But on the other hand, in order to grow you have to have an offering for the mainstream market, and this gap we have already started to fill. We introduced a new product line the PN-Q series, so it’s 60, 70, 80, 90in entry-level products, but featuring additional features for that mainstream market. And then we would like to extend the portfolio with signage displays, but starting from 40 and 50in entry-level and two brightness categories and with embedded computer intelligence with System-on-Chip (SoC) and an open platform, so you can work with lots of different software partners. And then hopefully also growing in market share and growing with the market. Luckily we are in a growing market, we are not only dependent on getting market share from others we can also grow nicely with the market.

Are you still looking at OLED?

We are looking at it, because Sharp is also looking to be one of the major TV brands, but Sharp is also looking at LCD technology still, which has not reached its technical limits yet and has also lots of advantages compared to OLED regarding picture quality and lifetime.

For the professional area, I think OLED is not where it has to be from operating time, but also from a quality point of view. It looks great with regard to colours and deep black and very good white, but it has to have moving content, it’s critical when it comes to signage for example. You can’t even have your logo in the corner without having it burned in. We will have to wait and see where the technology goes.

With the investment from Foxconn, are you spoilt for choice in terms of areas you can invest in?

When we look at the roadmap, we come very much from a market point of view, so we look at what are the growing market segments and then we look at who the users are in this market segment and what are the products we would like to bring into our roadmap. At the moment we are targeting the corporate collaboration market and the digital signage market, so we are filling those gaps and planning those products in our roadmap. I think this is also the way forward, to look at the market and look at the potential of that market and then the user needs and bring it all together and bring the right products out.

What is your timeline for getting back to the top tier of the market?

I would say within the next five years. This is reflected in our mid-term planning – to grow significantly. At the moment we’re growing quite quickly, but that always depends on the level you are coming from. We are growing quite nicely, but the market is also growing. To gain one more per cent market share is quite a lot. But I would say five years is probably reasonable.

 

In order to grow you have to have an offering for the mainstream market

 

What effect do you think the dominance of Samsung and LG has had on this market?

I think there is a chance for other brands in the market, especially the ones that have a strong brand name and are known for their expertise. Clearly a market leader is always under attack – some competition comes in via price point, I think that is not our way of addressing the market. I think for the mainstream as a leading brand you would also have to have flagship products and show technology leadership.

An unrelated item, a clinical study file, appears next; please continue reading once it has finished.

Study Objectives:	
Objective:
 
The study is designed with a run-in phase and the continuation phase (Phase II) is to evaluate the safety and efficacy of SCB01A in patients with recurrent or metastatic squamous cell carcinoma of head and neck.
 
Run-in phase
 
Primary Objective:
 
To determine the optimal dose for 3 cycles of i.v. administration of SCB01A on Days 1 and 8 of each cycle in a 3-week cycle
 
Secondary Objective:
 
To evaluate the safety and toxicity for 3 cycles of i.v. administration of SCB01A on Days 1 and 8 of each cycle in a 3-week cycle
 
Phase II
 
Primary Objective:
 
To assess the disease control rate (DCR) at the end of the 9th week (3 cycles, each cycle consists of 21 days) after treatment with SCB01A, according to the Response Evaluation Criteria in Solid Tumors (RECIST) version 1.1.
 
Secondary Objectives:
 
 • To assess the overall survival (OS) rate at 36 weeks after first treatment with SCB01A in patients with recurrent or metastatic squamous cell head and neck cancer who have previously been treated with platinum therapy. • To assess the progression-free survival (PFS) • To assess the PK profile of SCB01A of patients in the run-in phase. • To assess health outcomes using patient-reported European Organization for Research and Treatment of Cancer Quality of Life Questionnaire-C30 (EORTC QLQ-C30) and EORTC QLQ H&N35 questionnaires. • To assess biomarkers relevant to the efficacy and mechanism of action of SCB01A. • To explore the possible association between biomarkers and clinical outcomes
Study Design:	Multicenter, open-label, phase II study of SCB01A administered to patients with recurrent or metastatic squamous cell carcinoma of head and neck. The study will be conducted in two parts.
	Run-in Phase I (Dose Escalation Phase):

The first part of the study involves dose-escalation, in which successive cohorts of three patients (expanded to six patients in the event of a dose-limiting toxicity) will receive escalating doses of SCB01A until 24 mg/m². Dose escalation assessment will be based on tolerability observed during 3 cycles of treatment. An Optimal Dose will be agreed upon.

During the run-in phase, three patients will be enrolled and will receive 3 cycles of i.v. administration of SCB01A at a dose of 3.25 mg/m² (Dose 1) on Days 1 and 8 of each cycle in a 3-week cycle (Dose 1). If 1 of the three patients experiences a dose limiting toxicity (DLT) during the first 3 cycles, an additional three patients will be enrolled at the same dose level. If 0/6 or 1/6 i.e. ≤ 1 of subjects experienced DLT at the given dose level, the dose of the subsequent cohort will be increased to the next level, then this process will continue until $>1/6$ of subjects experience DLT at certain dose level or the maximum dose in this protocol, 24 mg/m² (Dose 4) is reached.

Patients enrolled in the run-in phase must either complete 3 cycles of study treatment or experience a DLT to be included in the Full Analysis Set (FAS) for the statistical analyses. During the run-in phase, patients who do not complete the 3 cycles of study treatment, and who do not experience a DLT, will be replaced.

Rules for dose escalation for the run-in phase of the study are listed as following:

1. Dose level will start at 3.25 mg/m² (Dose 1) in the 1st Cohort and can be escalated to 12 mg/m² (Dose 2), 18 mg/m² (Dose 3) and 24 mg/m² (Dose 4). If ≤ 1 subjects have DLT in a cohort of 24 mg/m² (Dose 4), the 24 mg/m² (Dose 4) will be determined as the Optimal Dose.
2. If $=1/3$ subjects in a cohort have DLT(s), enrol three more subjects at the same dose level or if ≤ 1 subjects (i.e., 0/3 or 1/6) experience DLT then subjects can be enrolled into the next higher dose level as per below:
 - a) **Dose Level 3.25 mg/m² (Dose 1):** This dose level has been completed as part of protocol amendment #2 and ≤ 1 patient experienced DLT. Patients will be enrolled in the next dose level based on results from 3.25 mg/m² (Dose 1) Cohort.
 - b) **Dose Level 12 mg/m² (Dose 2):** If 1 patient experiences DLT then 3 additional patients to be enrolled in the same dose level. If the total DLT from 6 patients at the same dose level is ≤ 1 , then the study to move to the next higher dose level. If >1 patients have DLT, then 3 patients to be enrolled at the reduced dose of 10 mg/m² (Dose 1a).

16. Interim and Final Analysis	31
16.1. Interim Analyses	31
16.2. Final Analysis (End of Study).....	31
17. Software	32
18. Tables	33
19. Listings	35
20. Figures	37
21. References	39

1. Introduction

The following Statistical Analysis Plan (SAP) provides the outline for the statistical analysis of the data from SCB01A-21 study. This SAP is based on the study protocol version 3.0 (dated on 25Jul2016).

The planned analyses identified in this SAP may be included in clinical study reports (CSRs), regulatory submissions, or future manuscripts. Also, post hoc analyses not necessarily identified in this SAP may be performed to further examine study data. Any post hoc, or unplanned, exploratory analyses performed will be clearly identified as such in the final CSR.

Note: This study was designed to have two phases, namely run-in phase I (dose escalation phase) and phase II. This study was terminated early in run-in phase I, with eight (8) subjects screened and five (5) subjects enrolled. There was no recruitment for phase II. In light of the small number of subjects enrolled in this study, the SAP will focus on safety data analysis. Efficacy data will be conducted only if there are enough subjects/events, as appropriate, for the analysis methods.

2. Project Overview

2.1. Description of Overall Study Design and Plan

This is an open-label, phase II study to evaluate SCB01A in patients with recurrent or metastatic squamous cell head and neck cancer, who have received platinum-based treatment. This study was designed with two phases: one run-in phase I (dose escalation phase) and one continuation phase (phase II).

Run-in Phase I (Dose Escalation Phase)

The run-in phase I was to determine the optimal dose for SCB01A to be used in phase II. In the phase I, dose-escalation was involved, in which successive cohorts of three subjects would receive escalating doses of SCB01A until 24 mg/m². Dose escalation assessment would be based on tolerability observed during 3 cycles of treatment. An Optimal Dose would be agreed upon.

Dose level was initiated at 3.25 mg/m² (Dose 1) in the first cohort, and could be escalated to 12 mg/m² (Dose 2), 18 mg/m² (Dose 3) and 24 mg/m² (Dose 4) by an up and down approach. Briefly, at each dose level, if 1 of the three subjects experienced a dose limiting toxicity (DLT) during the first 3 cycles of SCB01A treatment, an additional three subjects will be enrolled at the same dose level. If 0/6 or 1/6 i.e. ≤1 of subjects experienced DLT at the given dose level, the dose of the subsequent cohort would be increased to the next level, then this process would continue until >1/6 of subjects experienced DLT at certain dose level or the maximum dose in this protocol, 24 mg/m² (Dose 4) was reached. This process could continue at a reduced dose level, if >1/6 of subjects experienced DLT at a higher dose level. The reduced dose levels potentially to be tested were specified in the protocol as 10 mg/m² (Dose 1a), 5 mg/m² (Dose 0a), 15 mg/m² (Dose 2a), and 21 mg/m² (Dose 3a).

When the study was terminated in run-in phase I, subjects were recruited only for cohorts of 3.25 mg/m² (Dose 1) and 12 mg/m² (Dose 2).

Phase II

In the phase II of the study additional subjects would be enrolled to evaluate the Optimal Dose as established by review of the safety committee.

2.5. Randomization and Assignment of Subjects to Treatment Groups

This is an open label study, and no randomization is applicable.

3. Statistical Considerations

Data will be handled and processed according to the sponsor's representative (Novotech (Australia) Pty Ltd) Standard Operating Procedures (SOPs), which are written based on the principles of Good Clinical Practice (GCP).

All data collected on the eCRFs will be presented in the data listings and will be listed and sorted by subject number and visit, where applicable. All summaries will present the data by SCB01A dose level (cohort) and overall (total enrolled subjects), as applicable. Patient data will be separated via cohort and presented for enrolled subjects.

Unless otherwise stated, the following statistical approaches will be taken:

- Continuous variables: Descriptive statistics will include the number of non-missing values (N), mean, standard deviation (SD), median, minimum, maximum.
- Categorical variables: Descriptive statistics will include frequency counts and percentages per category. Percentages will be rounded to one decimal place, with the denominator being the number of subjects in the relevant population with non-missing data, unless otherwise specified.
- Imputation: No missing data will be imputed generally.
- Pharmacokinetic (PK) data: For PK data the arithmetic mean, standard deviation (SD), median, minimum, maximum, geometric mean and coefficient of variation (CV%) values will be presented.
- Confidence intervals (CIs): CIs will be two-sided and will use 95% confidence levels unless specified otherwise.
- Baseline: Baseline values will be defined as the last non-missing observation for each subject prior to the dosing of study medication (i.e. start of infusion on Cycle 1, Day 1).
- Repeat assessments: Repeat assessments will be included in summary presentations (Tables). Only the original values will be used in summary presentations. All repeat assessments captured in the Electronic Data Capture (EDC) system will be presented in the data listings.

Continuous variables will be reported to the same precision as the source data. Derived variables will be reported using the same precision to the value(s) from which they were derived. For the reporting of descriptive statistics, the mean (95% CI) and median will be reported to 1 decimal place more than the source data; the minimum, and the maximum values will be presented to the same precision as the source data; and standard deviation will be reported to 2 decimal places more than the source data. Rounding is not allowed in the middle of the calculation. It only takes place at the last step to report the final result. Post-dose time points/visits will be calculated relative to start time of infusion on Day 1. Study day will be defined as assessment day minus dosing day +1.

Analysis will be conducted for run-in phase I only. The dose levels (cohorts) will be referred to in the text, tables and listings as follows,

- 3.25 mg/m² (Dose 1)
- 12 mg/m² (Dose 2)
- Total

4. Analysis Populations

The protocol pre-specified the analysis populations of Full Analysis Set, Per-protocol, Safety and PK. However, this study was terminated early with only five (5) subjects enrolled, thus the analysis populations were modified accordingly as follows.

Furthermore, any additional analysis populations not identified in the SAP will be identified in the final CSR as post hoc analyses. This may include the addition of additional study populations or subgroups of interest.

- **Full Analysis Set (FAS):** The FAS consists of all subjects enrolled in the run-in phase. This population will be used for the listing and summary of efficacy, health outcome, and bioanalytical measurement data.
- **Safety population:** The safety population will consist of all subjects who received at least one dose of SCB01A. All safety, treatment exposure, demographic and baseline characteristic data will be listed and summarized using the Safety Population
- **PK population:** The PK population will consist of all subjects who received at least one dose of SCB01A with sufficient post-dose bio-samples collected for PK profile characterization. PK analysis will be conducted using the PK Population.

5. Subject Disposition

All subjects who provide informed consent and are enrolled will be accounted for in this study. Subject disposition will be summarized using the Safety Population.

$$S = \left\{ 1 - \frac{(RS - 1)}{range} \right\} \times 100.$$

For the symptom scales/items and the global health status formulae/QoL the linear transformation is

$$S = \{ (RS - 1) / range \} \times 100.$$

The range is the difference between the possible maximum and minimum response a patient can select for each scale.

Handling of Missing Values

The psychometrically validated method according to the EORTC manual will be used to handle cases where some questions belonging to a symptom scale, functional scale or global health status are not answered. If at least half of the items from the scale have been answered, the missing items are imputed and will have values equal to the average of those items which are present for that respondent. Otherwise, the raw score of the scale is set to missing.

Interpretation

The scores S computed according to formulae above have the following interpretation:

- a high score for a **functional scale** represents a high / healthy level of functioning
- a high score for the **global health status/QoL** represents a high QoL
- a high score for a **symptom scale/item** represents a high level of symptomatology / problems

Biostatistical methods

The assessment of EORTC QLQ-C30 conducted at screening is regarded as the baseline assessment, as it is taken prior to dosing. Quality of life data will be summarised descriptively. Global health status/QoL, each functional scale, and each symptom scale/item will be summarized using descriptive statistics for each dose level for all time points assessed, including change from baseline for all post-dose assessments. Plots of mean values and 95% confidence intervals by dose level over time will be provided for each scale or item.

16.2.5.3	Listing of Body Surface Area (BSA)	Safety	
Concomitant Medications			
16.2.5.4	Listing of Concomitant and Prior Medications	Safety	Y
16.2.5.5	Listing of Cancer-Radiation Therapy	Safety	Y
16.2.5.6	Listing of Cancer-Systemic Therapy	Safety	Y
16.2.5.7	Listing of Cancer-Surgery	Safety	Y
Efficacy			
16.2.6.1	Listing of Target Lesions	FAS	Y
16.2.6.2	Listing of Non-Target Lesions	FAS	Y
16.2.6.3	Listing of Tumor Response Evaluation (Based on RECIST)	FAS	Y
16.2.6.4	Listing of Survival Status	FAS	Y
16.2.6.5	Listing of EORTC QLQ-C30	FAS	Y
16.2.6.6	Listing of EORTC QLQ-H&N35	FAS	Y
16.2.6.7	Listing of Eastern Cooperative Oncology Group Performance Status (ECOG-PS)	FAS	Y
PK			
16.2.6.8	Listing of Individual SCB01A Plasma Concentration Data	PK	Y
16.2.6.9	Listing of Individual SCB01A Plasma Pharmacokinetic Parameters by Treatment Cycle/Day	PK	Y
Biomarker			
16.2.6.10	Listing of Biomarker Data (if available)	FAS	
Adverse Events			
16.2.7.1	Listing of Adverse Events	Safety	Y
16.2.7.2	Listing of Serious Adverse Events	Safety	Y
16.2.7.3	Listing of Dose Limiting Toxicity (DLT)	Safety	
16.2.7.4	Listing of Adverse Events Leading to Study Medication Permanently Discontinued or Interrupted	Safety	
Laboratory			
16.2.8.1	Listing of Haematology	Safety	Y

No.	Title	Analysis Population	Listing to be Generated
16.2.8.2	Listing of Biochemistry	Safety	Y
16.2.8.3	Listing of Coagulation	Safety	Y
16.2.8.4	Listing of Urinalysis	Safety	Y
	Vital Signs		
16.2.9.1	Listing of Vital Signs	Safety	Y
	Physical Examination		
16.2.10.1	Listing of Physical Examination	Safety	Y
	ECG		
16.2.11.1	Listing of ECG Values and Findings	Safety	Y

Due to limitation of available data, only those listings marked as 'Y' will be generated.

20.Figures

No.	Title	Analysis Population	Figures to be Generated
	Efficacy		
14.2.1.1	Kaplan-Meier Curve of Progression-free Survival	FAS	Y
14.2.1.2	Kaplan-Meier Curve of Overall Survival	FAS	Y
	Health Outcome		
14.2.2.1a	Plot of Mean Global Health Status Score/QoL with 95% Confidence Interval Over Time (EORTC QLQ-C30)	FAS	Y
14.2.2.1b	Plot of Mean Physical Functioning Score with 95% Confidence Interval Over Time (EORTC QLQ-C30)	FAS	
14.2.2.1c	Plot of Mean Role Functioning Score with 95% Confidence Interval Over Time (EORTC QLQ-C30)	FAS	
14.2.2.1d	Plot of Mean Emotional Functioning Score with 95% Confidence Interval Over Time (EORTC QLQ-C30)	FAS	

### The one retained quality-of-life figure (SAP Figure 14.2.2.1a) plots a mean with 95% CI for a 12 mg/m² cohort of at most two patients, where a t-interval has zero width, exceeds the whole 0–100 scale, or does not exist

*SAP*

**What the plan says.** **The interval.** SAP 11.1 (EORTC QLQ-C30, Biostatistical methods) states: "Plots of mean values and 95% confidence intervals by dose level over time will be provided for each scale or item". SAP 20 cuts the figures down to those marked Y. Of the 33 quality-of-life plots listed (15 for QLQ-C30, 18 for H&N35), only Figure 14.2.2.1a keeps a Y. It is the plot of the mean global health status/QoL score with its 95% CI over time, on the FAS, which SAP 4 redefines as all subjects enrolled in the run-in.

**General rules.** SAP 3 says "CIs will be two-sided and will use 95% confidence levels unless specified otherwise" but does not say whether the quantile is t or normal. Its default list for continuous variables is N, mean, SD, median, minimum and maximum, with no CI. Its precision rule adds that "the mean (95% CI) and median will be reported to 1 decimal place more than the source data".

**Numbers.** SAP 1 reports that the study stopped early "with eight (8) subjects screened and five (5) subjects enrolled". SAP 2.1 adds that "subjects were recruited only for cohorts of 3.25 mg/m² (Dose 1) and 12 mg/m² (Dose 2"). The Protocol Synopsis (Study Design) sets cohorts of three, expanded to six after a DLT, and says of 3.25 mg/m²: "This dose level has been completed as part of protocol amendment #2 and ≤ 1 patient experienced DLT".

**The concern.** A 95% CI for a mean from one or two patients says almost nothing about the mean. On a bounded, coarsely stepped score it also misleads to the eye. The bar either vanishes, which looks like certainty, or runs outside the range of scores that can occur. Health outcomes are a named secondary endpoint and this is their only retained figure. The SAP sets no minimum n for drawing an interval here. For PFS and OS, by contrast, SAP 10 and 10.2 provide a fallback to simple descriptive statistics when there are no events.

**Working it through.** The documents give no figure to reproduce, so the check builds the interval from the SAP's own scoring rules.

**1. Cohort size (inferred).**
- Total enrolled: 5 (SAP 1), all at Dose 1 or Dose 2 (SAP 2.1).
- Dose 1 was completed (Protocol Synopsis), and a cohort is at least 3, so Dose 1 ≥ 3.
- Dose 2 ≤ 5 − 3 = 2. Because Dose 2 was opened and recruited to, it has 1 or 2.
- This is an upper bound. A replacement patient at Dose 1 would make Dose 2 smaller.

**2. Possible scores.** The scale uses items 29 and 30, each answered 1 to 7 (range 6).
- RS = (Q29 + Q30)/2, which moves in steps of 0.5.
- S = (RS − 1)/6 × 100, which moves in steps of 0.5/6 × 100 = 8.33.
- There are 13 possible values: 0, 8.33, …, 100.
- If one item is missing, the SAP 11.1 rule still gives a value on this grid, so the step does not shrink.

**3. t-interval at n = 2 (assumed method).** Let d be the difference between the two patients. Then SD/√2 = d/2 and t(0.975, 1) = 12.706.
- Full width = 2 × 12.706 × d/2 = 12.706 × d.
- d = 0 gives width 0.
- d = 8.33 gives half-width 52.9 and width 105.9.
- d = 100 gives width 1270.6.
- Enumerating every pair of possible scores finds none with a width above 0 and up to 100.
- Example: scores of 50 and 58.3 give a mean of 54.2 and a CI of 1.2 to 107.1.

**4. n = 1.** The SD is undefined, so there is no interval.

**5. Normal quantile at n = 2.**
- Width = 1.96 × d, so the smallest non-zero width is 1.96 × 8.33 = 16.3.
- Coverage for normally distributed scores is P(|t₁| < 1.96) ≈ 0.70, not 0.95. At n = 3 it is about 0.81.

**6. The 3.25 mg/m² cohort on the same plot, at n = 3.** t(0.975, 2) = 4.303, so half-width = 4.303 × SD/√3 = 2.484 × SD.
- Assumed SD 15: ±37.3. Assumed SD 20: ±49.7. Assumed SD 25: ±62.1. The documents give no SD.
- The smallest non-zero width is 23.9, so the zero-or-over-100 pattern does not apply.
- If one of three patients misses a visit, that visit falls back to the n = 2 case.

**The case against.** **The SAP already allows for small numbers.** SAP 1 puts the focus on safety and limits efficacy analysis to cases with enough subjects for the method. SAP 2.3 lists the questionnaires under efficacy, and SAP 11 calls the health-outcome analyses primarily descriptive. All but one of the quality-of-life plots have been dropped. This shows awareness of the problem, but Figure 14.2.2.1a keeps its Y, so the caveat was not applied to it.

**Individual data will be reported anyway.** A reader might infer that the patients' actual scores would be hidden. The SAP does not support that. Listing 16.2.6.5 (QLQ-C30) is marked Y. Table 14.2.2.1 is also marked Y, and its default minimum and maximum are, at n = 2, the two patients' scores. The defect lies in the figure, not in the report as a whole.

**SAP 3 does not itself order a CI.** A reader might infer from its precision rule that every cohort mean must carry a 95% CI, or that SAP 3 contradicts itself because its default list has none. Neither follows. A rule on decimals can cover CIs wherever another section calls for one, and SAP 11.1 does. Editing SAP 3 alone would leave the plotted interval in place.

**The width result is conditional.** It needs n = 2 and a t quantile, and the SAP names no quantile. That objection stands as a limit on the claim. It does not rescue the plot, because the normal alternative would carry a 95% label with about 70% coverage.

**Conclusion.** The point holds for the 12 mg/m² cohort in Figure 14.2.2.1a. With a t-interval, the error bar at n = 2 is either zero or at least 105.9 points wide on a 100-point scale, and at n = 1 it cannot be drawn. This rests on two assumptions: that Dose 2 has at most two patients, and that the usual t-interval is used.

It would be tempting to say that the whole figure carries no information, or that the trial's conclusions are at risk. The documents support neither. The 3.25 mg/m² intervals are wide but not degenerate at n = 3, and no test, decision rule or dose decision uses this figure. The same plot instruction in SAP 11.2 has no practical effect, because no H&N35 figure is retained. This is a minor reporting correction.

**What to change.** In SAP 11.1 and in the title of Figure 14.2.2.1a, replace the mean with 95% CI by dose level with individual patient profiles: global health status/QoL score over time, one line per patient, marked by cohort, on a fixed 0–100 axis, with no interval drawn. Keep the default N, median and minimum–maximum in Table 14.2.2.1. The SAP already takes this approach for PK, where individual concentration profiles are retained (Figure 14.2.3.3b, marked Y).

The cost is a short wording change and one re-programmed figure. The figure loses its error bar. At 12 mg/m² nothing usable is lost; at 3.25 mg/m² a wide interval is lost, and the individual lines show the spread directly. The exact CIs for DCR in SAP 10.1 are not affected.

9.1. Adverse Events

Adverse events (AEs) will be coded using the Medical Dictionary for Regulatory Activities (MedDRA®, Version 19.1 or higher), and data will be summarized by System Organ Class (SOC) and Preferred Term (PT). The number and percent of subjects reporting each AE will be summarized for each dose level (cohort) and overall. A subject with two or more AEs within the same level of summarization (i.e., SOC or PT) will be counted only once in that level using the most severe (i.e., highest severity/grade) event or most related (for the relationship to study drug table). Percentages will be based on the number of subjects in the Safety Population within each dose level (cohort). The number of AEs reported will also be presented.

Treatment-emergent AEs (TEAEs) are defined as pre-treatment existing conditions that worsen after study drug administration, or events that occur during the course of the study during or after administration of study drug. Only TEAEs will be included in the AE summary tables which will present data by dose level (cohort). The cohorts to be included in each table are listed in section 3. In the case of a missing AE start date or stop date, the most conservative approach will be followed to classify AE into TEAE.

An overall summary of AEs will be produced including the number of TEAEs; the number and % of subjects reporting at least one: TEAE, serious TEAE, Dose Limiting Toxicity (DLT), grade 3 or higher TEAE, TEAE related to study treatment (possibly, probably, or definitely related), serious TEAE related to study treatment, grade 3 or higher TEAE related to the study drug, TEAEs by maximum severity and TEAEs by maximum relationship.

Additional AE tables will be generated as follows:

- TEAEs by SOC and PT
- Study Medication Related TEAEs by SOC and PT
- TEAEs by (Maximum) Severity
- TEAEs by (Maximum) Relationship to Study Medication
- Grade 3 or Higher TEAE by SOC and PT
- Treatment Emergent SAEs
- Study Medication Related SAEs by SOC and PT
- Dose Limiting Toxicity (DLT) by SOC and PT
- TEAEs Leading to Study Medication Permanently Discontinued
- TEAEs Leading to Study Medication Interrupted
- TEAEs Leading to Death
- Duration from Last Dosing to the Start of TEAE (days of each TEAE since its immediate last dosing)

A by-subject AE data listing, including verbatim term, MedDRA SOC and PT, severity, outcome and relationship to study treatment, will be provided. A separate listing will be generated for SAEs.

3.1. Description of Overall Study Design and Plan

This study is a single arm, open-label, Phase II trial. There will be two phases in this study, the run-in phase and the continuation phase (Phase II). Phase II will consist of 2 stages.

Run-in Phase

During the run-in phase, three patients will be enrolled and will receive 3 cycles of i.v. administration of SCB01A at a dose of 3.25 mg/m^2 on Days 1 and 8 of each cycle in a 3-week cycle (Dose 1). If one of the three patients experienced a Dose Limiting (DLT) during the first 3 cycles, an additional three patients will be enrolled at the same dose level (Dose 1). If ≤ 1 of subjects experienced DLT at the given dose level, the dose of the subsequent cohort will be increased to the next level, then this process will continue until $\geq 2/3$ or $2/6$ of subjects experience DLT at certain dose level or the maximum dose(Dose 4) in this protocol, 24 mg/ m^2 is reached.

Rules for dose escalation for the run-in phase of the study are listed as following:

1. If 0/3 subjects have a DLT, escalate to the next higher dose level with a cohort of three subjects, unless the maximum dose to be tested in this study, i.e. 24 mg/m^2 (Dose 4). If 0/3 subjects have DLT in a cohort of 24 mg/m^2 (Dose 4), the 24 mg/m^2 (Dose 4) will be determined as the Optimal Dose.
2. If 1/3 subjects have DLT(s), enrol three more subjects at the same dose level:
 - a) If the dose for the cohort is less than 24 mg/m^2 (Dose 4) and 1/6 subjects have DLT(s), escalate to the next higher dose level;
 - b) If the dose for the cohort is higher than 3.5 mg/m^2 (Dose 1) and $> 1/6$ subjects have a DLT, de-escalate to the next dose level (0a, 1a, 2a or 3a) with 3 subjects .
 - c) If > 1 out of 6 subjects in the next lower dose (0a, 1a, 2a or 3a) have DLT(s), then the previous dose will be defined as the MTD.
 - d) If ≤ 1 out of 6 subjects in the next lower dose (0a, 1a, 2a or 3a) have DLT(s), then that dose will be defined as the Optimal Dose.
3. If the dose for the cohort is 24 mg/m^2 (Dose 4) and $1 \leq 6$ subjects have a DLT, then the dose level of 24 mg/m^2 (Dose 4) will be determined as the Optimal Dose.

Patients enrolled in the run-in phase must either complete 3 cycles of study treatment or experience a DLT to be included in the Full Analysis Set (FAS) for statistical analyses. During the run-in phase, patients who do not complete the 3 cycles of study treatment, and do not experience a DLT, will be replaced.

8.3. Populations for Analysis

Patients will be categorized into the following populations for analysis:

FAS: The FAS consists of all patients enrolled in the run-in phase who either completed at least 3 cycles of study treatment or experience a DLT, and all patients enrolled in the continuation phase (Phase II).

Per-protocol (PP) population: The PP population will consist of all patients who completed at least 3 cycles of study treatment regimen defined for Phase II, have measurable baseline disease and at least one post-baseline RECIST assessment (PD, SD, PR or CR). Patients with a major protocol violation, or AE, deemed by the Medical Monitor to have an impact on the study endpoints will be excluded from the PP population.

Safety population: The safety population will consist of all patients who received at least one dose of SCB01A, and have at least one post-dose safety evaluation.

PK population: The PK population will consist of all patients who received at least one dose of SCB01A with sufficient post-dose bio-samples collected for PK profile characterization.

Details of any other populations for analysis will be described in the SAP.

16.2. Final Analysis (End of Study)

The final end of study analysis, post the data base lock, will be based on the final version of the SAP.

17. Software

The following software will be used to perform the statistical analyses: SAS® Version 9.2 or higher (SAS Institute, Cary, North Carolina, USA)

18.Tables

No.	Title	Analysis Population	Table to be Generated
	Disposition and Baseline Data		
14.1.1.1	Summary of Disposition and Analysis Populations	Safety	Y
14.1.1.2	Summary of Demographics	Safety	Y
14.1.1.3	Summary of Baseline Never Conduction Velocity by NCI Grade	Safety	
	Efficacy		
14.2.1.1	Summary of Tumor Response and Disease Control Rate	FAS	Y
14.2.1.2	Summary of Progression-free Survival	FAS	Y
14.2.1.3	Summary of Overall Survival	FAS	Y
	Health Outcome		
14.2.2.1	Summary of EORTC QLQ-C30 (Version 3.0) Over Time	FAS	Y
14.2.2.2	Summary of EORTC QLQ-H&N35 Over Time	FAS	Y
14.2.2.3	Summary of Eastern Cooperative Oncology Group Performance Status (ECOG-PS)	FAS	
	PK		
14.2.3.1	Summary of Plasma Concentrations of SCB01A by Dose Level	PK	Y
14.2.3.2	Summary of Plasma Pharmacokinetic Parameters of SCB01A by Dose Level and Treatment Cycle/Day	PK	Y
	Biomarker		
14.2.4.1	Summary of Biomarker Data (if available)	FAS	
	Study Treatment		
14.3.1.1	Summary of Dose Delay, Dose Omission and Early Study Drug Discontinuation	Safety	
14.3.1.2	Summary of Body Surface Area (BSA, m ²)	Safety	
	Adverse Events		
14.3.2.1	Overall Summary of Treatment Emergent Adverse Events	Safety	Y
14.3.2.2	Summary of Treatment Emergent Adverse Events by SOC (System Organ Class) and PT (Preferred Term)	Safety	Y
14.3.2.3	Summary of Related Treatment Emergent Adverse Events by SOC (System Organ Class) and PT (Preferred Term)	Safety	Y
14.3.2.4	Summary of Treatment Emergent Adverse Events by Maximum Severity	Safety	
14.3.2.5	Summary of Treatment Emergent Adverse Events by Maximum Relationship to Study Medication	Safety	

I think that markets can change, that’s what I experienced in the past – I was also in the mobile phone industry. If you look at that market, when I was in the mobile phone business it was Nokia that was the leading brand and that changed completely didn’t it? Nobody would have thought it would be anyone else.

This is why it’s so important to be innovative. The market for displays is still developing, it’s growing, it’s innovative and this is so important for the leading brands to be innovative, to look into new technologies, and especially what the user is expecting. I think in the end, the successful brands they do products that are attractive from a user perspective, not just the best price because that’s probably something that you buy once then you throw it away and buy another brand.

There is movement in the market, but no doubt companies like LG and Samsung have the money to invest in innovation. But we also have some good backing so we will see what happens.

How is the ISE planning going?

We are in heavy planning. We started planning in the summer and last ISE we announced a lot of things that could happen and this ISE we’ll be launching the things that we announced before. So it is the year for us bringing products into the market we’ve been talking about before. ISE comes just at the right time to do all that, because from January we are launching lots of new products. The new signage products we’ve been talking about, starting with 40-50in, but completing the whole range over the year 2018. And also launching a new flagship BIG PAD product, so that’s quite a lucky situation.

I had a couple of years at ISE where we really had to think about a story. But this will not be the case, so we will have lots of new products to show and really exciting products, so that’s nice and I think we made a big step with the stand and the whole appearance of Sharp last year.

I think this year we would like to look more from a user perspective into the solutions we are going to show, what’s the benefit of them for the various target groups – corporate and education – to name two important ones for us.

www.sharp.co.uk